I am not nostalgic for my adolescence. If you offered me time-travel back to my seventeenth year, I would rapidly although politely turn down the offer.
But the experience of encountering music in days beyond recall (before the computer, before the internet) is something I miss because of its communal nature.
I grew up in suburbia, and found perhaps a half-dozen people my age (all male) who were interested in jazz. And when I had gotten my driver’s license, it was not difficult to go to someone’s house with a new record or a particular track one wanted to share or to hear. Someone had bought a new Lester Young record from Sam Goody; someone had picked up a hot 78 at the Salvation Army; someone had a 12″ 78 of Whiteman and Bix; someone had tapes of everything Bing recorded between 1926. Another friend had a new rare record which he wouldn’t let out of his sight, but would make a cassette copy of it.
I heard new music, new old music, in the company of other people. We sat on the bed or the floor, getting up to change a record or to put the needle back, saying energetically, “Did you hear THAT?!” and looking to the other person for shared joys, empathy, understanding.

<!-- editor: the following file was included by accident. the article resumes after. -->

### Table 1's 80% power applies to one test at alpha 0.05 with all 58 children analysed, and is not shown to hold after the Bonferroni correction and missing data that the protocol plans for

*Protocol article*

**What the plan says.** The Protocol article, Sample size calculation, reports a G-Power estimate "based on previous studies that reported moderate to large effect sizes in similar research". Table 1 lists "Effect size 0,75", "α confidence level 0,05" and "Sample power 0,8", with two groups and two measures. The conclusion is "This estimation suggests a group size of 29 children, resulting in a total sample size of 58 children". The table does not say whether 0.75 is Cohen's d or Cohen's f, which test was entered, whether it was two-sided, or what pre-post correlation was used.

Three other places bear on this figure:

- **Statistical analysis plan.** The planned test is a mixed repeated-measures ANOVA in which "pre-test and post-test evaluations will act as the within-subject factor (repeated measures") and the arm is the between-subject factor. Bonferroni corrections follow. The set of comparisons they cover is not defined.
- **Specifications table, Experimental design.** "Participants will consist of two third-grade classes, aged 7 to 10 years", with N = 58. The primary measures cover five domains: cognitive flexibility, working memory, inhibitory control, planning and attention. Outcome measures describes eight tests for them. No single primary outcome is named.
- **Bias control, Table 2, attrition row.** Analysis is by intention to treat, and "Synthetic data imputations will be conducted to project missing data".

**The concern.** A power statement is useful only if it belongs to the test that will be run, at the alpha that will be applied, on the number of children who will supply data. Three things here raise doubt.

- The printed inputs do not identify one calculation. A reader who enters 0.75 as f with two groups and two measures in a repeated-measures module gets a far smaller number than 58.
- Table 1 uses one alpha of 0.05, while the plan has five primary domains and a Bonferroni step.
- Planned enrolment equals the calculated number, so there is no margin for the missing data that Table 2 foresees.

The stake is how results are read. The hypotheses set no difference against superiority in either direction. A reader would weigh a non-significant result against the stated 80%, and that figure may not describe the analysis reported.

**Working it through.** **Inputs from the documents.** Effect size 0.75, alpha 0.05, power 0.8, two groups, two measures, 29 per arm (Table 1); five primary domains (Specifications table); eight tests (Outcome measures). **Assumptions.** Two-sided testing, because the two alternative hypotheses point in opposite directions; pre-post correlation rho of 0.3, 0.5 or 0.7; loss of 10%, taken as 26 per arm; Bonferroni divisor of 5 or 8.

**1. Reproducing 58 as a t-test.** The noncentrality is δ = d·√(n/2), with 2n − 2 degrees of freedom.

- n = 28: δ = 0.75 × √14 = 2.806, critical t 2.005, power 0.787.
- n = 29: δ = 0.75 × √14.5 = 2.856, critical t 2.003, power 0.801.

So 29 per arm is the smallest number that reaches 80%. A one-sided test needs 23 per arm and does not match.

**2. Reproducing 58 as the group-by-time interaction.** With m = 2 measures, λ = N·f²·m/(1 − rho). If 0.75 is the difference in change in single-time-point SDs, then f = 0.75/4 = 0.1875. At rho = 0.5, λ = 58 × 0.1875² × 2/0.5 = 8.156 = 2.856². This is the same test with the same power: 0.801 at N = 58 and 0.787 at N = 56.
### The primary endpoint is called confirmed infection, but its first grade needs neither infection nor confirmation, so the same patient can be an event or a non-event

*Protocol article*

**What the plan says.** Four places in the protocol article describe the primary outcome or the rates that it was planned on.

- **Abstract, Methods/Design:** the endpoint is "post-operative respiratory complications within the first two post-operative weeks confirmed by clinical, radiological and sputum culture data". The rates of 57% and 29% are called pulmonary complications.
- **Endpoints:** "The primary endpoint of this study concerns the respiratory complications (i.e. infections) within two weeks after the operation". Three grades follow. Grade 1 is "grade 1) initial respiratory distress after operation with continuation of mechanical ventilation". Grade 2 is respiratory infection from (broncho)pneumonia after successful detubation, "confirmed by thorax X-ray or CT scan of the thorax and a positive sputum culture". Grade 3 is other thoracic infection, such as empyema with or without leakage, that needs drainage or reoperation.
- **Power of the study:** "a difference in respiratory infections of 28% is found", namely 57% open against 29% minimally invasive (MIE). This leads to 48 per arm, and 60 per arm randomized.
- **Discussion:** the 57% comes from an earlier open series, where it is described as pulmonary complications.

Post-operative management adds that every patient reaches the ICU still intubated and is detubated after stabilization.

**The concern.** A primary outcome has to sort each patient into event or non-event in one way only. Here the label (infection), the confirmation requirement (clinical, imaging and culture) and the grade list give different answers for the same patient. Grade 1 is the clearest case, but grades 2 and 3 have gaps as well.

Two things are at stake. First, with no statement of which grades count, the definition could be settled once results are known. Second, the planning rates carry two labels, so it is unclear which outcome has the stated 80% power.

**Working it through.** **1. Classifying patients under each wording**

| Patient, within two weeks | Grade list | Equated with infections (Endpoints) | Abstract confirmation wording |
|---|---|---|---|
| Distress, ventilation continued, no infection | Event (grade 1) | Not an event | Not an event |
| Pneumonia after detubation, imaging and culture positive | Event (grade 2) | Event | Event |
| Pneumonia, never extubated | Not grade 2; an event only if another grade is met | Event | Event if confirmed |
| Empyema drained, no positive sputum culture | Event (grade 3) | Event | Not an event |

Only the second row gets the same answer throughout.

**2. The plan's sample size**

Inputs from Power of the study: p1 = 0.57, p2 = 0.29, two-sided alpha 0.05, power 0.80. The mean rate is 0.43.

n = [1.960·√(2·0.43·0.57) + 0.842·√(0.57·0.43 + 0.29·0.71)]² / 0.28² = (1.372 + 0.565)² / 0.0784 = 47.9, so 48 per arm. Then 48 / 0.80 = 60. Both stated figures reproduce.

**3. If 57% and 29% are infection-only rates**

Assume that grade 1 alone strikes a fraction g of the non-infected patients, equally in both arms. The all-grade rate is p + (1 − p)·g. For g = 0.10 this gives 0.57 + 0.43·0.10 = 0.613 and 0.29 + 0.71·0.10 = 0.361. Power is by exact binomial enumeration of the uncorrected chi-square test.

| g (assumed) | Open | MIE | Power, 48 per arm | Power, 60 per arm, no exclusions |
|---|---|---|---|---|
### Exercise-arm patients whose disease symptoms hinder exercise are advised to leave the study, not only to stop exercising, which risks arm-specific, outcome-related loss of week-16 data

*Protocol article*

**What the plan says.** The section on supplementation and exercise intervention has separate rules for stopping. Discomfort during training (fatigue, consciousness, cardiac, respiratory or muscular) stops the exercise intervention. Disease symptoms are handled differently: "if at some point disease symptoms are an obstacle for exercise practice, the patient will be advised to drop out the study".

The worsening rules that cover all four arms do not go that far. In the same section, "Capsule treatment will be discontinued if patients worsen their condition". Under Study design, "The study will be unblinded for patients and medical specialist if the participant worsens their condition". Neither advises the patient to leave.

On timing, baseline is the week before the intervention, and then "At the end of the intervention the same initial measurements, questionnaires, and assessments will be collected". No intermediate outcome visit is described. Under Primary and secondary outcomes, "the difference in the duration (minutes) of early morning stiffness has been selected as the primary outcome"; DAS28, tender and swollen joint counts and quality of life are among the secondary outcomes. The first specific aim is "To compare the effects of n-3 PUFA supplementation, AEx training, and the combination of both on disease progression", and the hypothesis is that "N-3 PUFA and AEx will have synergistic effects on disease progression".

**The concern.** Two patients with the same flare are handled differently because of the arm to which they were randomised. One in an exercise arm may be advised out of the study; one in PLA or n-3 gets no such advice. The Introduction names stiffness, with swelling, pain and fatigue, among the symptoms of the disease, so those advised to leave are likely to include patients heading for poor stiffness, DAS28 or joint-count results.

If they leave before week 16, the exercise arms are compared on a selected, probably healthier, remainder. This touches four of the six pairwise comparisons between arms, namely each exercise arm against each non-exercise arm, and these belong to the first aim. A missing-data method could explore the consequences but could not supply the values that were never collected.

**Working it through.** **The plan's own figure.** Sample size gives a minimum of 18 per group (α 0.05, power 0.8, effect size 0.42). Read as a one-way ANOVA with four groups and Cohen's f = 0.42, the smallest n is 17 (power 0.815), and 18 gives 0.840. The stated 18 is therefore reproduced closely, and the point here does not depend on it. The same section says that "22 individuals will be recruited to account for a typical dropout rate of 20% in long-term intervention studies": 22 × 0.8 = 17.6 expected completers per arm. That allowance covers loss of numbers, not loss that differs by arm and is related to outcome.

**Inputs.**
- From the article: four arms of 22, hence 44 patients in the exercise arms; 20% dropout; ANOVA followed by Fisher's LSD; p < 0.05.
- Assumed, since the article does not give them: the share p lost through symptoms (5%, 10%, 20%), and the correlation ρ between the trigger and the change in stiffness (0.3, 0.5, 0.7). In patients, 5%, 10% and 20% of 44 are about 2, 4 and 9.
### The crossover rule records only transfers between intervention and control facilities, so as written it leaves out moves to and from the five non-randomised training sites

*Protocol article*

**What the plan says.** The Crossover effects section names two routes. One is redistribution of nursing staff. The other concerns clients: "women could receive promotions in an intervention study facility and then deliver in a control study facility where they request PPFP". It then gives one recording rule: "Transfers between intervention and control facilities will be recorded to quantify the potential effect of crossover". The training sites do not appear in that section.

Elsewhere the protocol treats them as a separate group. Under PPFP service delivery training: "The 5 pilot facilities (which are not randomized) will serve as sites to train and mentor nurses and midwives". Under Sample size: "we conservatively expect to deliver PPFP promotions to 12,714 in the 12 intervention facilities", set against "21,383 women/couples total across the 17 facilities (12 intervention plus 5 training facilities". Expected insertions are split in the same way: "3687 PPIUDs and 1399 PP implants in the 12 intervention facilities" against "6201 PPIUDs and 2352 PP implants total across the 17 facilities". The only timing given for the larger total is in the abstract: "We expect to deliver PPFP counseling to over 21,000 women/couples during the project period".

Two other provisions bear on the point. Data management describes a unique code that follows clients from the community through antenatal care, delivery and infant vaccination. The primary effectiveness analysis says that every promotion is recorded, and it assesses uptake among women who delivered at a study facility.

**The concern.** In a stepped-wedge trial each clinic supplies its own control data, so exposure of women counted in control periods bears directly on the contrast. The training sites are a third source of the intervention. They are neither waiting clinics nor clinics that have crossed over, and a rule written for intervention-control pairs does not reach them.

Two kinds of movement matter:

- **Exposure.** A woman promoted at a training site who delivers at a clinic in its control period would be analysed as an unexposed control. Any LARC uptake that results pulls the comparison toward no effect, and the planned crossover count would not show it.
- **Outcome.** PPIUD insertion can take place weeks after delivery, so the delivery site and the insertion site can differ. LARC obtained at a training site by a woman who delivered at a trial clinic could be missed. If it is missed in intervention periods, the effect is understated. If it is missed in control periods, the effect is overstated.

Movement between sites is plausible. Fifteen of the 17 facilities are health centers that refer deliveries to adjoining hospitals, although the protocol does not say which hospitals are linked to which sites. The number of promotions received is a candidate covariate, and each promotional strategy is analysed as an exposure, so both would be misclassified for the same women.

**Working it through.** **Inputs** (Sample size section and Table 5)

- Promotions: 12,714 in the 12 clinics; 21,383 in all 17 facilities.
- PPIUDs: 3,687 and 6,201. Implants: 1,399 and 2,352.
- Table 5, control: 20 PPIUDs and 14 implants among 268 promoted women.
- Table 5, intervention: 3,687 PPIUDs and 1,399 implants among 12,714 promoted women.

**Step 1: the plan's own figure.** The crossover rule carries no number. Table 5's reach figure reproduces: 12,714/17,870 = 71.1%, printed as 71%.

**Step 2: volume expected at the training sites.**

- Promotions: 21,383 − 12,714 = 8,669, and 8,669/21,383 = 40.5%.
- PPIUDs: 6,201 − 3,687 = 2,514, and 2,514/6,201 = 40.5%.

I have more jazz friends in 2014 than I ever would have dreamed possible in 1974. They are very dear to me. Through YouTube and videos, we share music internationally. I can send someone an mp3 of an exciting track, or get one in my email. I just came back from a jazz party in England where there was so much music I occasionally felt perforated by hot music. I do not lack for sounds; if I turn ninety degrees from this computer, there are boxes of tapes and a wall of CDs.
But the human connection — two or three people in a room, perhaps drinking soda and eating supermarket potato chips, getting into a delighted frenzy about three Jo Jones accents after Tommy Ladnier’s particularly declamatory phrase* — is nearly gone. In the last decade, I’ve been part of perhaps four or five such listening sessions, and I miss them. I don’t mean a formal “collectors’ group,” with everyone guessing the soloist or the like or showing off that their N- copy is more shiny than your V+; I mean friends getting together to share their musical joys. Yes, there’s Facebook, but it isn’t quite the same.
I have had a few musical sessions at my house, where I’ve probably overwhelmed my visitors with jazz — in my eagerness to play everything delightful I could think of — and, oddly enough, have been part of a few sessions on wheels, where my driving host played music from his iPod, which is always gratifying. But it’s a rare pleasure.
That’s our century: we have an intense intimacy or faux-intimacy with constant accessibility through the internet. Physically, we exist at immense distances, too busy to be in the same room to rejoice over the things and heroes we love.
Of course, it could just be me. But somehow I doubt it.
*I am referring specifically to WEARY BLUES from the Spirituals to Swing concerts, with Ladnier, Jo, Sidney Bechet, Dan Minor, James P. Johnson, and Walter Page. Hear it here (amidst a 49-track playlist; such are the ways of YouTube):
May your happiness increase!